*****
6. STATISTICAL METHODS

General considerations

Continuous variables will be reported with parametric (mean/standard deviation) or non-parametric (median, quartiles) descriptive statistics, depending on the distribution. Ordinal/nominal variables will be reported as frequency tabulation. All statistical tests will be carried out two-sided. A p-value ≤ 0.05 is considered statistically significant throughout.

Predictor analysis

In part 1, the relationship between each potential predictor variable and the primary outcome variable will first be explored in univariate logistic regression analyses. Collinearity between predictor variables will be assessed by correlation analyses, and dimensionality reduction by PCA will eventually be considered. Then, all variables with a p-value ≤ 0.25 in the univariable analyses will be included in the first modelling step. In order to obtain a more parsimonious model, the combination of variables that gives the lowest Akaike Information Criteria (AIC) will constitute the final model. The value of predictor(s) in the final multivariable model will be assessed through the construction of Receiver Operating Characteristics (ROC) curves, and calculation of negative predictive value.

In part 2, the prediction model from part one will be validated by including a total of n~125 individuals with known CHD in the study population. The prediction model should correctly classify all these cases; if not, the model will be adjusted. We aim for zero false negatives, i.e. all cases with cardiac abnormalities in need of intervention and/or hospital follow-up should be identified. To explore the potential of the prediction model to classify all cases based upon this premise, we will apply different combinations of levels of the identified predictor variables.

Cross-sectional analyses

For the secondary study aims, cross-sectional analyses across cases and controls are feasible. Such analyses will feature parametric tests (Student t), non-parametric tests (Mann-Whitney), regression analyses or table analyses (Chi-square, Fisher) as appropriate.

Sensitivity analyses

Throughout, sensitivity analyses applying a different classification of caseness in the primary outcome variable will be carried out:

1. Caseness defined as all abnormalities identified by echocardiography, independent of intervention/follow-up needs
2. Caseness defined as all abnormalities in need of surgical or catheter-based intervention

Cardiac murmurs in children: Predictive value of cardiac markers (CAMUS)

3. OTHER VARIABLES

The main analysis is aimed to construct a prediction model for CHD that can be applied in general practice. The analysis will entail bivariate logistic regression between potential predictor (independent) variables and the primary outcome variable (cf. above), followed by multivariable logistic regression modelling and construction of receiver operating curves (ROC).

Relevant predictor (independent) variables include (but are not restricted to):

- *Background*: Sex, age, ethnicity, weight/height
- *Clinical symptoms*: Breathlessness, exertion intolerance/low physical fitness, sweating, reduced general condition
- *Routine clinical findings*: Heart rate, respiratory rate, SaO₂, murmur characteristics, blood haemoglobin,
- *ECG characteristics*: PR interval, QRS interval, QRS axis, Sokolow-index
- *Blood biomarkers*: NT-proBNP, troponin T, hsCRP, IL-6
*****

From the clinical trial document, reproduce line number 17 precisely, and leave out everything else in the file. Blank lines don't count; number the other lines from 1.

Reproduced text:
- *Background*: Sex, age, ethnicity, weight/height